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Miles Kelly
Miles Kelly

The Sunflower: On The Possibilities And Limits ...



This is a great book, one of the best I have ever read because it poses a moral dilemma which really makes the reader think from cover to cover and beyond. It poses the question of the possibilities and limits of forgiveness. A dying SS trooper in Auschwitz asks Wiesenthal for forgiveness and Wiesenthal cannot bring himself to grant it. The book continues by asking many famous world celebrities "What would you have done?" Fascinating reading!




The Sunflower: On the Possibilities and Limits ...



This revised text includes the symposium in which 53 commentators offer insight on the "possibilities and limits of forgiveness." It can be easily excerpted for any lesson or unit under a theme like "Tolerance and Intolerance." It is my second most useful text for this theme.


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_OC_InitNavbar("child_node":["title":"My library","url":" =114584440181414684107\u0026source=gbs_lp_bookshelf_list","id":"my_library","collapsed":true,"title":"My History","url":"","id":"my_history","collapsed":true,"title":"Books on Google Play","url":" ","id":"ebookstore","collapsed":true],"highlighted_node_id":"");The Sunflower: On the Possibilities and Limits of ForgivenessSimon WiesenthalKnopf Doubleday Publishing Group, 1997 - Forgiveness - 271 pages 16 ReviewsReviews aren't verified, but Google checks for and removes fake content when it's identifiedWhile imprisoned in a Nazi concentration camp, Simon Wiesenthal was taken one day from his work detail to the bedside of a dying member of the SS. Haunted by the crimes in which he had participated, the soldier wanted to confess to--and obtain absolution from--a Jew. This unusual encounter and the moral dilemma it posed raise fundamental questions about the limits and possibilities of forgiveness. Must we, can we forgive the repentant criminal? Can we forgive crimes committed against others? What do we owe the victims? Thirty-five years after the Holocaust, Wiesenthal asked leading intellectuals what they would have done in his place. Collected into one volume, their responses became a classic of Holocaust literature and a touchstone of interfaith dialogue. This revised edition of The Sunflower includes 46 responses (ten from the original volume) from prominent theologians, political leaders, writers, jurists, psychiatrists, human rights activists, Holocaust survivors, and victims of attempted genocides in Bosnia, Cambodia, China and Tibet. Their answers reflect the teachings of their diverse beliefs--Jewish, Christian, Buddhist, Muslim, secular, and agnostic--and remind us that Wiesenthal's question is not limited to events of the past. Often surprising and always thought-provoking, The Sunflower will challenge you to define your beliefs about justice, compassion, and human responsibility. From inside the book if (window['_OC_autoDir']) _OC_autoDir('search_form_input'); What people are saying - Write a reviewUser ratings5 stars74 stars43 stars42 stars11 star0Reviews aren't verified, but Google checks for and removes fake content when it's identifiedLibraryThing ReviewUser Review - GlennBell - LibraryThingThe author describes a moral dilemma in which a Nazi SS agent asks for forgiveness from a Jew for his murderous acts as the German is dying. The author, a Jew, is perplexed by the question of whether ... Read full review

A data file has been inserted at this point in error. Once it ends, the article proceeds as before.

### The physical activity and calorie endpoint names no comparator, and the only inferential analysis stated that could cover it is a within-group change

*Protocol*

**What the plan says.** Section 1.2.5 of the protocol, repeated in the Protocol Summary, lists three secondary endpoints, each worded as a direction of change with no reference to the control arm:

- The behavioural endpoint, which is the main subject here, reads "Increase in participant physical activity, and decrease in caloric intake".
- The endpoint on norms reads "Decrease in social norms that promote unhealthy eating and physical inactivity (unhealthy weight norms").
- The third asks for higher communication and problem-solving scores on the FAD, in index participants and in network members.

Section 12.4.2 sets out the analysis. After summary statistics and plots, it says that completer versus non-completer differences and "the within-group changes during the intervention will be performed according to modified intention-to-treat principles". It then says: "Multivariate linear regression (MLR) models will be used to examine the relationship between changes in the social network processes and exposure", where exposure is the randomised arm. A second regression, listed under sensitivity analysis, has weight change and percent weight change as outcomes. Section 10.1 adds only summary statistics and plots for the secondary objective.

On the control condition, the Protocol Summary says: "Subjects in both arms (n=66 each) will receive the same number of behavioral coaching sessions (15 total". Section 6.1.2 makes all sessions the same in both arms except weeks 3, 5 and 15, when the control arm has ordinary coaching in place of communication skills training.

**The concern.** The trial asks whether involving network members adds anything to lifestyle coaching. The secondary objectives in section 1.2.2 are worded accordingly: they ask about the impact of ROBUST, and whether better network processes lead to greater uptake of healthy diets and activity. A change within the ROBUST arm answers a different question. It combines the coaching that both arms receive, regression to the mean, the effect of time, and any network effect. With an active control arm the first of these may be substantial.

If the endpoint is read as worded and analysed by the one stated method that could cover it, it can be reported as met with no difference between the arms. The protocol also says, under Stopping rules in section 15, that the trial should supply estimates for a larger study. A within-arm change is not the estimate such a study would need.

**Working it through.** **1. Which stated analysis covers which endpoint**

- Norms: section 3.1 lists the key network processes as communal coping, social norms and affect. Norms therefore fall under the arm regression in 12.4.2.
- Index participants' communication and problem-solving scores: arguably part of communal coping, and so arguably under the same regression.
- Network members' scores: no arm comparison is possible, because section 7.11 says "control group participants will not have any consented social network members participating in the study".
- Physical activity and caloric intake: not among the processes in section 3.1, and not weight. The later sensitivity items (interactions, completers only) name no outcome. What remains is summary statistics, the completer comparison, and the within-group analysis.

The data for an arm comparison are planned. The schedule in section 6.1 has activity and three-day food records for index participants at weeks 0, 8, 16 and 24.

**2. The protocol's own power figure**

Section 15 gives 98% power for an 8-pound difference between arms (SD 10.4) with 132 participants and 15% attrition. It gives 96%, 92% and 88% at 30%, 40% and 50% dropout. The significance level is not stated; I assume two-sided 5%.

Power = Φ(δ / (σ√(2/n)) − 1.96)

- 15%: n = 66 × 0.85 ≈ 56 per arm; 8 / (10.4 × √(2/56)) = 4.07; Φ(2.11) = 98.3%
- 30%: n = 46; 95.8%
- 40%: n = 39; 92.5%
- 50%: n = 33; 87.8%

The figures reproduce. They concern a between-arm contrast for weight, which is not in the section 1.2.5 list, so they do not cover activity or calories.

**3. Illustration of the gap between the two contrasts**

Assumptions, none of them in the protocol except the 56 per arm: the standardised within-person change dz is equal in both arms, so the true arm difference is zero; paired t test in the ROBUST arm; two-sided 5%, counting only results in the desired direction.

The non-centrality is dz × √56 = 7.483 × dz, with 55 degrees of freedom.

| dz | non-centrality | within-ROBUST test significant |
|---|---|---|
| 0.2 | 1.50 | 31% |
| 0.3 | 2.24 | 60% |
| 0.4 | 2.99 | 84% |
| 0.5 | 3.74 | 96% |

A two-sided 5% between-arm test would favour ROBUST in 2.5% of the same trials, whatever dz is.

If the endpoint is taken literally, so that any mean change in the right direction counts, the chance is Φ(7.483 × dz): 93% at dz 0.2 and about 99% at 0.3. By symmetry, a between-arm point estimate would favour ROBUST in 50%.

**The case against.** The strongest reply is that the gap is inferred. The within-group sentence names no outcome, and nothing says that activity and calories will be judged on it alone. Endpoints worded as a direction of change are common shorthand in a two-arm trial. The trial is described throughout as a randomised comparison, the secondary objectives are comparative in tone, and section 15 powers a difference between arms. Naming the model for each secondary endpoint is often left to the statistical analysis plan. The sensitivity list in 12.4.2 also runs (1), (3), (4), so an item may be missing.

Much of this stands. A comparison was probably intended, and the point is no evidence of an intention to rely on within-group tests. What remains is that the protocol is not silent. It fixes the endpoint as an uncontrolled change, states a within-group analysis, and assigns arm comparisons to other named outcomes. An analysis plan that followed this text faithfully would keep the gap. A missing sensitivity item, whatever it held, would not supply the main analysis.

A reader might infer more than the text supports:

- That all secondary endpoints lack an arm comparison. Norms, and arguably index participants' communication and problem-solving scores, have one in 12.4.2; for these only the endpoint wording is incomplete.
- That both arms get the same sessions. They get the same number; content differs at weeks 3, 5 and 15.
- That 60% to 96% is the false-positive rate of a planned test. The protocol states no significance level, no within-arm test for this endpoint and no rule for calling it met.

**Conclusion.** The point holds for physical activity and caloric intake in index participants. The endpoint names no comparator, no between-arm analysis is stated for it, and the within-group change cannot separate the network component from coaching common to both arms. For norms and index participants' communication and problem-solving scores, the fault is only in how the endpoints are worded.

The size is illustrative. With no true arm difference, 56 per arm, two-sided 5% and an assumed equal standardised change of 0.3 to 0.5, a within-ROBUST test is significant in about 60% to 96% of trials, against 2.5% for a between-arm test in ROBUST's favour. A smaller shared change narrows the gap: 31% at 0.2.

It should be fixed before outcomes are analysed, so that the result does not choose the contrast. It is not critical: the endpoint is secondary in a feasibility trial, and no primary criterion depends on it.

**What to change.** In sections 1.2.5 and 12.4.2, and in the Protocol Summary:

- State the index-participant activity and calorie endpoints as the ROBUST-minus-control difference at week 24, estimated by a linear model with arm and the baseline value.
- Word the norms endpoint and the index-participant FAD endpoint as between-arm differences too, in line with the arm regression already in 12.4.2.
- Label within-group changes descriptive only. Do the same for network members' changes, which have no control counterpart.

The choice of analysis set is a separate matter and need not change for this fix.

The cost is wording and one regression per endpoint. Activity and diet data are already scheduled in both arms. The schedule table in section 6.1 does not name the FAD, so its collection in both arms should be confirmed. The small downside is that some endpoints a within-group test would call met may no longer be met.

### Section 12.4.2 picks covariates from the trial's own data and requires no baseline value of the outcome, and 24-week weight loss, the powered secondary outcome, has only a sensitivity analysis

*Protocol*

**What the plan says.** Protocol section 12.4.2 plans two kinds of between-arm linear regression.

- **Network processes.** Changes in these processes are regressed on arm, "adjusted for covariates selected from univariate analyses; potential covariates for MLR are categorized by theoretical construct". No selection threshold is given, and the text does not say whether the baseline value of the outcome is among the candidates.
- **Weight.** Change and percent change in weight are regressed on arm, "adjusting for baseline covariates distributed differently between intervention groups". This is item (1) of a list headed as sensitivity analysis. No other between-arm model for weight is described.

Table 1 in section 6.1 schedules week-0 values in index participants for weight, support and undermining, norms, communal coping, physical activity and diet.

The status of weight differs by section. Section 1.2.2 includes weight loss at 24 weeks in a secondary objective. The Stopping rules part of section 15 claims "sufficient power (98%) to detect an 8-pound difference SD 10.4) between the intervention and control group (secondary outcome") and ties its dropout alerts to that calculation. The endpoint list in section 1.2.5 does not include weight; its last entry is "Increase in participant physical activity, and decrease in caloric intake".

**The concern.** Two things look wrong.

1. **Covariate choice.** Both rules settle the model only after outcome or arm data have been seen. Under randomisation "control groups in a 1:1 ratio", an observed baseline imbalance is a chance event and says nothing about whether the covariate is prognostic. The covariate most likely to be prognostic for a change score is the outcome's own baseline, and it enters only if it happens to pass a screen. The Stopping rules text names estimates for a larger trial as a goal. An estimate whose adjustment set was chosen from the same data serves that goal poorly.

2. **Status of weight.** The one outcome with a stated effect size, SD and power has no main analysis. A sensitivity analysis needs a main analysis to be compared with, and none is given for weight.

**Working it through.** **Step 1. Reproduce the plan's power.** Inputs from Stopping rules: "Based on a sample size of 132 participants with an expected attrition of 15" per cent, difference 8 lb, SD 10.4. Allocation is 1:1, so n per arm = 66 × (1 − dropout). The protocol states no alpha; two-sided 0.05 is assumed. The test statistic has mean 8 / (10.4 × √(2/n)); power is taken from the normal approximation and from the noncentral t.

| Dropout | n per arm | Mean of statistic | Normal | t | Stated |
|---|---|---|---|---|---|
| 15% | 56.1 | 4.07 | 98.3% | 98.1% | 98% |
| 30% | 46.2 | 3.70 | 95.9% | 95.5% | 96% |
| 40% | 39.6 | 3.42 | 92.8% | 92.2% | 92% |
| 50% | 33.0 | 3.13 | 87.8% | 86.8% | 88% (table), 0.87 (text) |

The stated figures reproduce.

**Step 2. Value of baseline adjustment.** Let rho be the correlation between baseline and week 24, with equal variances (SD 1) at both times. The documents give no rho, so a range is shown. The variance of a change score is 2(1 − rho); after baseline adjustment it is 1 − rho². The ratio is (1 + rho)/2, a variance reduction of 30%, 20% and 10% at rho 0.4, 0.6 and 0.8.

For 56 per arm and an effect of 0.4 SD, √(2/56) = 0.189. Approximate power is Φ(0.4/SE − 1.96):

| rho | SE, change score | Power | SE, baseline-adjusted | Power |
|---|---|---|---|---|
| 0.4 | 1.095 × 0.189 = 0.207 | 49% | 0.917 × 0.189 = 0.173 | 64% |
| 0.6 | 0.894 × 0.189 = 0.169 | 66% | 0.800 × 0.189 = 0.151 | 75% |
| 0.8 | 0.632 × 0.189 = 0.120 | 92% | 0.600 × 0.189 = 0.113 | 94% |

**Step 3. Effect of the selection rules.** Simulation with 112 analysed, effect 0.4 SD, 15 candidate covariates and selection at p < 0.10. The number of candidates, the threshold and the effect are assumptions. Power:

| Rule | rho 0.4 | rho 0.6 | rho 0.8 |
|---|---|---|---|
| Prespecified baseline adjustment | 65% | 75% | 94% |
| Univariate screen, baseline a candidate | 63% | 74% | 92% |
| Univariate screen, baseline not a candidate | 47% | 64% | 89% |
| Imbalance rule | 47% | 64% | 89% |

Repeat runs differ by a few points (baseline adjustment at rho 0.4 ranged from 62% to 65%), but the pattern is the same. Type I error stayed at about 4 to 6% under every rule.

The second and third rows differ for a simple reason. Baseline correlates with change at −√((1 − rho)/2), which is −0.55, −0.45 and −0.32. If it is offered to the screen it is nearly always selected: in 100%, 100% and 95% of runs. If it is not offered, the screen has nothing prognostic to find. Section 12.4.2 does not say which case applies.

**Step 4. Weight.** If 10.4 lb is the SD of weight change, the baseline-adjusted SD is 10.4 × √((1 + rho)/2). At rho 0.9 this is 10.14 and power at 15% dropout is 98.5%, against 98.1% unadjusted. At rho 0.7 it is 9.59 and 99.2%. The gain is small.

Robert Bryce 0:04 Hi, everyone, welcome to the power hungry Podcast. I'm Robert Bryce. In this podcast we talk about energy, power, innovation and politics. And I'm pleased to welcome back to the power hungry podcast my friend Jesse. Awesome, Bill Jesse, welcome back to the power hungry podcast.Jesse Ausubel 0:17 Robert, good to be back.Robert Bryce 0:19 So, Jesse, you know, you've been on the podcast, I've warned you, you're going to introduce yourself, you have about 60 seconds, please introduce yourself.Jesse Ausubel 0:28 I work in Environmental Science and Technology. The first decade or so of my career, I worked mainly for the US National Academy of Sciences, the National Academy of Engineering in Washington, DC, with occasional forays to Vienna at some cold war adventures at the International Institute for Applied systems analysis. And in in Austria, US Soviet Think Tank. And for more than 30 years, I worked at the Rockefeller University here in New York City, I'm director of the program for the human environment. I both do research, I'm still working stiff. Still, publishing papers have papers in review. And I also manage research projects. And I've managed some big, complex global environmental projects, trying to count all the fishes in the sea, for example. My interests are environmental on the one hand, ecological trees, fish, climate, human population, but also I'm very interested in the history and evolution of technology that bears on the environment, technologies for farming, for mobility, for for energy, and I'm a little unusual, and that people tend to be either on the sort of green ecological side or more on the engineering side. And I've kind of pursued both together.Robert Bryce 1:46 That's a fair estimate. So Census of Marine Life, the new Edna project, there are many I won't list them all. But let's just recent history, you won the Nierenberg prize. previous recipients have included David David Attenborough and Jane Goodall. That's pretty flattering. I mean, how does that feel?Jesse Ausubel 2:05 Well, it's the biggest recognition I've received in my career. And so it feels great. We just had a, an event out in La Jolla, at the University of California at San Diego and Scripps Institution of Oceanography in October. And I talked about some of what we'll talk about in the in the next hour. And I would say the recognition came for, on the one hand, have, you know, some inventive ideas, but also trying to do science for the benefit of society, trying to do things that not only I'll say, alerting people to dangers, but also trying to point out some solutions and ways to make things better.Robert Bryce 2:52 Good. Well, let's talk about that, because we spoke briefly about how you want the things you wanted to talk about before we started recording. And you gave a lecture in, in accepting the the Nierenberg prize, the title is peak human question mark, thoughts on the evolution of the enhancement of human performance? What is peak human?Jesse Ausubel 3:13 People certainly are familiar with the idea of peak oil that sometime around now or in 10 years, or in 30 years, or at one time people leave believe 30 years ago, consumption of petroleum would peak we ourselves have worked on that I've also worked on the question of peak farmland is the amount of arable land used in the world at a peak? And so I posed the question of peak human with several dimensions. On the one hand, are we as machines, if you look at us a little bit like light bulbs, or automobiles? Are we at or near a peak? And collectively, peak, Poppy human population? A lot of people think that human population may peak later in the century. So could we be at peak humans? And then of course, as an American, I'm interested in, in the US, and in particular, what's happening to the 330 340 million Americans? Are we in some way, peaking. So in the lecture, I tried to use some of the interesting long time series that we've developed for looking at things like the evolution of agriculture, or the evolution of, of transport, to look at at humanity in the way that we might look at hat at cars or computers.Robert Bryce 4:33 Well, you were graciously shared your slides with me then in from your lecture and a lot of these things that you're tracking and I'm you know, I'm a sports fan, although I've quit you watching television, but I'm still a sports fan. And you fit a lot of these these trends on to S curves. So I want to come back to S curves but you specifically focus in in your lecture on four dimensions of human performance, the physical that is how far how fast can people go? Lifetime, how long do we live, et cetera, cognitive and immune systems. Can you walk us through those? Because they're, I mean, this is, these are big ideas you're talking about. And I know we only have an hour here, but walk us through those different is that the structure that would work the best to talk about those four? Or is there a better way to approach this?Jesse Ausubel 5:12 No, that's great. I'm very grateful for the opportunity, because these are a new set of ideas. I hope some of them will soon be published. But I don't think anybody else has ever really written or thought about this very much. So it's I'm very grateful to have the opportunity to talk about it, get feedback and see how people react. All surfed? Yeah, well, if you think about, you mentioned, you're a sports fan. And obviously, people are very familiar with the idea of peak performance from athletics, the Olympics, so to say or marathons. So that's our framework. That's the first part of our framework. And then another question is, as you say, how long do people live sort of things that are your eyesight, you're hearing things that are associated with your, your lifetime. And then a third area is IQ and things like that, you know, How smart are we how literate, and then the fourth area that we look at very important, obviously brought to the foreground by COVID, is how resistant are we to, to, to illness, disease problems. So that's our framework, these four areas, and then we were willing to look at all the different ways people may enhance their performance. So these could be who your parents are, who you whom you marry, how much sleep and rest, you get training and education, use of drugs, use of better sneakers, all kinds of things. So we are completely open to a very broad spectrum of the ways that each of these things, each of the the eight or nine or 10 different ways that performance can be enhanced.Robert Bryce 6:58 Well, and so in that includes what since we, you know, we mentioned sports, I'm thinking about Lance Armstrong. And there's a very interesting part where he in the in the, in the lecture, you talk about human potential is much higher than human performance. And you you have a slide in your slide deck where you talked about the energy density of humans, which you helped me understand very early on power, the importance of power, density, energy density, and you say, it's three watts per kilogram. That's for humans, I in my last book, and my fifth books, smaller, faster, lighter, denser, cheaper, I talked about makayley Ferrari, who was the one who helped Lance Armstrong cheat. And Ferrari said that for cyclists, elite cyclists, they have to have energy density twice at 6.7 watts per kilogram. So anyway, it's fascinating to think about human output in watts. But can you walk us through that physical part, then the you know, and how that especially like the 100 meter sprint, which is when the Olympics is one of the most famous competitions in, in, in our culture with? Can you talk about that specifically? Or what part of that we want to talk about?Jesse Ausubel 7:58 Let me just preface that briefly by saying what you point out is very important. First, were we within the human population, of course, there are going to be some people, let's say, who were six watts, and some people who were three watts, so so so there's a spectrum within and you can go up by training and so forth. So there's the question of how we compare to one another, and what the averages are and what the, there's the, the average and the the peak in the sense of where the average, you know, are people on average living 70 years or 40 years. And then there's the question of the Methuselah. And the same is true in all these areas I'll speak about and then there's the question of how we compare to machines, of course, because for a long time, there was no alternative. But you know, then horse Hauer came along, I mean, we we harnessed, you know, oxen and horses, but in the last 200 years, of course, on the physical side, you know, we not only ran faster, but we invented cars and airplanes. Okay, but let me go now to the to the, to the, the the Olympic type events, like the sprinting that you talked about. And, of course, you know, the Olympics go back to Olympia in ancient Greece 2500 years ago. But they got really organized around 1900 or so. And so we have lots and lots of records of human performance since about 1900, for things like running, jumping, swimming. And what we see is that in these areas, there's been just an incredible enhancement of performance. So you can think of it this way that basically, if the Olympics are going to happen in four years, you could always expect that a lot of new records would be set. And those might be set for because people had better training, or because better and better coaching, or because they had better sneakers, or because we were drawing the athletes from a bigger pool. You know, for example, Jesse Owens, African Americans or you know in in marathon running the Ethiopians and the Moroccans who are have Good lungs from working and living at high altitude. So there are a lot of different ways. But if you look, it doesn't matter which activity you look at, there's been this incredible improvement relative to 100 or even 200 years ago. If you go back in something like bicycling, you mentioned Lance Armstrong and Austin, Austin boy. There was a sort of 100 Year s curve of improvement in bicycle riding bicycle racing, culminating with a Belgian named Eddie mercs in the 1970s. And so you can think of all the bicyclists in the world, in a sense is a single cognitive formation, you know, it's like the, it's like the peloton of cyclists. So in a race, all of these people are, you know, they're learning, you know, is it a better bicycle? Is it the way I bend on the bicycle? You know, is it the exercises? You know, is it the is it the drugs, I take whatever. So this cluster of, of, let's say, a few 100 Top cyclists around the world, we're pushing all the frontiers collectively, and behaving as in a sense as one organism like one sunflower in a sense, and going up this S curve, and really improving the performance. And then there was a second, so there was one big pulse on the bicycle racing. And then there was a smaller one that began around 1980. And this is sort of another pattern that we see whether it's sprinting, again, there's a big improvement. But then in the last 20 years or so it's gotten harder to win gains at these physical kinds of things.Robert Bryce 11:33 Because we're reaching the limit of the absolute limit, whether it's EPO or steroids or whatever elite reaching. I mean, this is you've I remember very clearly that Jonathan Vaughters, I believe is his last name, he, he's now a cycling coach, if memory serves, and he competed in the tour, and he made it he wrote about cheating. And in fact, he said, the difference between winning the Tour de France and last place is about 1%. I mean, it's just a very, very small margin. And so any bit of advantage that they can get from us from doping, then takes them from the end of the pack to the front of the pack. And so but but as your overall point here, that we're reaching that, that those gains you pointed out, are plateauing. And that these incremental changes are incremental improvements are becoming harder and harder to achieve for anyone, whether they're elite or not.Jesse Ausubel 12:22 Yes. Well, not necessarily for the non elite, but the elite. Yeah, we and it's, in a sense, if you were got into swimming, or cycling, or any of these activities in 1850, or 1900, or even 1950, there was an enormous amount of possibility. And now we've exploited a lot of those possibilities. And so it's harder and harder to find things that still work. Now, in a sense, we would regard cheating as part of the game. That's okay. I mean, in the sense that people are always cheating. So it's, you know, crime is part of the system, so to say, so, but it's gotten in all these things, it's gotten harder and harder. So yeah, so this, this question of peak, you know, we have to ask it, let's say in the, in the next Olympics, or the Olympics in 2040, or 2060, are as many records going to be set as we're set recently. And my own view and the view of some college, terrific colleagues in France, a group led by Geoffrey bear Pallone, others, we think that, you know, it's getting that's it's getting harder and harder, there will be more games, but it's getting harder and harder. And some of it is really pretty exotic stuff, you know, like the, the the sort of spandex nylon swimsuits that the swimmers were using for a while and then were, then people decided that was cheating, and you couldn't use them. But but so so I would say, at that very top, it's getting harder and harder to go up. But imitating the people near the top, and getting better is still pretty easy. If you think of even something like three point baskets in the NBA. You know, it was looked like a miracle at the start when Steve Kerr somebody shot those or Steph Curry. But now there are dozens, it turns out there are dozens of pros who have learned to do that. And the same is true in marathon running, you know, it was amazing for people to do for man, let's say to do two hours and 20 minutes or women to do two and a half hours. And now the score is that people can do that. So. So the fast follower phenomenon is really important. And this is a general comment, Robert, about technology, I would say in learning around the world. You know, the you take a lot of bruises and you try a lot of things to be at the very forefront. Once you've learned something, whether it's how to make a nuclear weapon or how to build an automobile. A lot of other people can copy. And so part of what we see in the performance enhancement, part of the big opportunity is let's say for you and me to become better swimmer, we're not going to become the top swimmers, but But you and I or your children can can imitate and learn to shoot a three point basket or do a lot of things that 50 years ago would have been record breaking,Robert Bryce 15:02 right? Because we have better sneakers, we have better training regimens, the regimens are the training systems, the weightlifting, all of these are much more refined than they were when I was a kid. Well, so then let's talk about if we covered that enough, get what about lifetime, you also, one of the things we talked about was peak, baby. And there, there's a difference between what you said, I think, peak human and peak humans, right. So we're facing a demographic shift as well. And this is something Peter Zion talked in a recent, you know, there's a lot of countries are facing this demographic plateau, we talk about the lifetime issues about how long we live and how well we live.Jesse Ausubel 15:41 Well, the same way that again, if you look at if the expectation of our let's say, our parents or our grandparents were that you could, let's say run faster and jump higher. The expectation for in the, in the, in, at least in the prosperous countries, since about, since the Industrial Revolution, let's say since 1750 1800, in countries like the UK, or Netherlands, Sweden, us is that you would live longer than your parents and that there would be more of you. And that you're and that your children would be taller than you are. So the so through better diet, nutrition, the better ways to deal with the winter and the cold or the heat. Our population has grown, we've adapted to, to all kinds of things. So people live all over the world, they you know, the in North America, the GDP in Calgary or Edmonton is about the same as in Phoenix, or, or Miami. So people have learned to thrive,